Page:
Executive Order Could Slash Jobs Deficit

The game of political chicken over the debt ceiling has ended without a clear winner, and the American people can once again collectively roll their eyes at their dysfunctional government. Now an appointed Congressional committee, the so-called Super Congress, will look for new ways to relieve the national debt. It is an understatement to say that I do not expect a revolutionary breakthrough.

Congress' focus is in the wrong place. The biggest challenge the U.S. faces right now is the jobs deficit, not the budget deficit. Unemployment rates determine a healthy and functioning economy, and those rates are reaching new heights.

If President Obama is serious about trying to stimulate the economy, create jobs and balance the budget, his most effective tool is a simple executive order.

The U.S. Census Bureau tells us that small businesses create 90 percent of all net new jobs. The Kauffman Foundation found that small businesses create nearly 100 percent of all net new jobs. Moreover, small businesses employ more than half the private sector workforce, are responsible for half of the GDP and account for 90 percent of all U.S. exports.

Recognizing the vital role small businesses play in stimulating the economy, in 1953, Congress passed the Small Business Act requiring federal agencies to award a minimum of 23 percent of all prime contract dollars to legitimate small businesses. Yet, since 2003, a series of federal investigations has found that most of those dollars are diverted to large corporations.

The Small Business Act defines a small business as independently owned. That definition excludes any publicly traded companies. Also, when determining if a business is small, the number of employees of any parent company and all affiliates must be considered. Therefore, no Fortune 500 firm or publicly traded firm can be considered a small business.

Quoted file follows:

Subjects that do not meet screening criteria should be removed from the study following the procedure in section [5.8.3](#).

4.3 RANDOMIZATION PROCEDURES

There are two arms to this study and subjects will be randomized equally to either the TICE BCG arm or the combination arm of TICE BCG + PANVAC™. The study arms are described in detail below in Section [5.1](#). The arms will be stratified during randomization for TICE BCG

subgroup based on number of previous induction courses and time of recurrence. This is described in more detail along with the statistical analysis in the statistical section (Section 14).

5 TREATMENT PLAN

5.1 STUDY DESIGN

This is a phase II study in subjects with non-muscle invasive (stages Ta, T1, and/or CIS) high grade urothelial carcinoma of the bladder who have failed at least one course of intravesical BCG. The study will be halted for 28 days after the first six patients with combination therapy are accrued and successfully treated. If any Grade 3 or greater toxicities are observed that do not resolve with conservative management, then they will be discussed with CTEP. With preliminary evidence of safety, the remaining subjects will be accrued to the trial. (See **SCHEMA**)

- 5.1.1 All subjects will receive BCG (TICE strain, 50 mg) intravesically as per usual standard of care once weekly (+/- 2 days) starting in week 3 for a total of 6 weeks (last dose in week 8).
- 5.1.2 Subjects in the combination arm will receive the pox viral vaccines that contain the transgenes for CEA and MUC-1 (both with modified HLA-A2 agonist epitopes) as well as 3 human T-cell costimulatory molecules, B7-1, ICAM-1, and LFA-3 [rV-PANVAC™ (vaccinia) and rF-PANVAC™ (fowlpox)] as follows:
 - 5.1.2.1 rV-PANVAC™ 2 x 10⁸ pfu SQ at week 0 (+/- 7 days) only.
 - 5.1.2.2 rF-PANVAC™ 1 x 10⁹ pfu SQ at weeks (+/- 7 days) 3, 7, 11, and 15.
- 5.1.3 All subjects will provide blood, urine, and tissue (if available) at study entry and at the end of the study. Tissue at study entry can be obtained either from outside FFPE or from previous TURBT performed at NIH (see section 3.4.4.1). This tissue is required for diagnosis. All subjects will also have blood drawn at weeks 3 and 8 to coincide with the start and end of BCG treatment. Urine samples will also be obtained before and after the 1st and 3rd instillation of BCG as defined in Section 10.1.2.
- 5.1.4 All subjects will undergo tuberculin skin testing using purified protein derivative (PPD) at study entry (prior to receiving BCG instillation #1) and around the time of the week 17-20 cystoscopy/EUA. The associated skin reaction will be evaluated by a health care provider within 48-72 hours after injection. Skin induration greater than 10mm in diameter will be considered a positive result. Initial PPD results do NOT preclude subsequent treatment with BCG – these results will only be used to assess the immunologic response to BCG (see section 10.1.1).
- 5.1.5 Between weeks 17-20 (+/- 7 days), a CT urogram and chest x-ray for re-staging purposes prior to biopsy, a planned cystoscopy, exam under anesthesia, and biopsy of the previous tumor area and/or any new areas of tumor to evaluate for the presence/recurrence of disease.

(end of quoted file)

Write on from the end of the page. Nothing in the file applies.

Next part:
Yet, in fiscal year 2010, 61 of the top 100 small business federal contractors were actually large firms. During a July Senate hearing aimed at discovering why large corporations like Lockheed Martin received billions of dollars in small business contracts, Senator Claire McCaskill expressed dismay that the SBA had allowed this to happen. She said it is "time for all of us to take a hard look at the way the government does business."

I could not agree more. If President Obama wants to create jobs and stimulate the economy, a simple executive order stating that government agencies can no longer report contracts awarded to publicly traded companies as small business contracts would suffice. Considering the federal acquisitions budget is around $1 trillion, this would redirect upwards of $200 billion per year in existing federal infrastructure spending to small businesses and the middle class.

The key phrase is "existing federal infrastructure spending," which means it does not require new taxes or new spending. This is money that the government currently spends. President Obama just needs to redirect it to companies capable of creating jobs. Furthermore, it would solve a ten-year-old contracting scandal that has been covered by virtually every major newspaper, television and radio outlet in the country.

If the American people took a survey asking if Fortune 500 firms should receive small business contracts, virtually 100 percent would laugh and say no.

But this is not a preposterous question.

Every day that President Obama has been in office, hundreds of millions of dollars in small business contracts have been knowingly, willfully and intentionally diverted to large corporations that have not created one net new job in America in more than thirty years.

President Obama said he would leave no stone unturned in trying to create jobs. Well there is a massive rock pile made up of Lockheed Martin, General Electric, Raytheon, Italian defense giant Finmeccanica, among several others, receiving small business contracts waiting to be turned.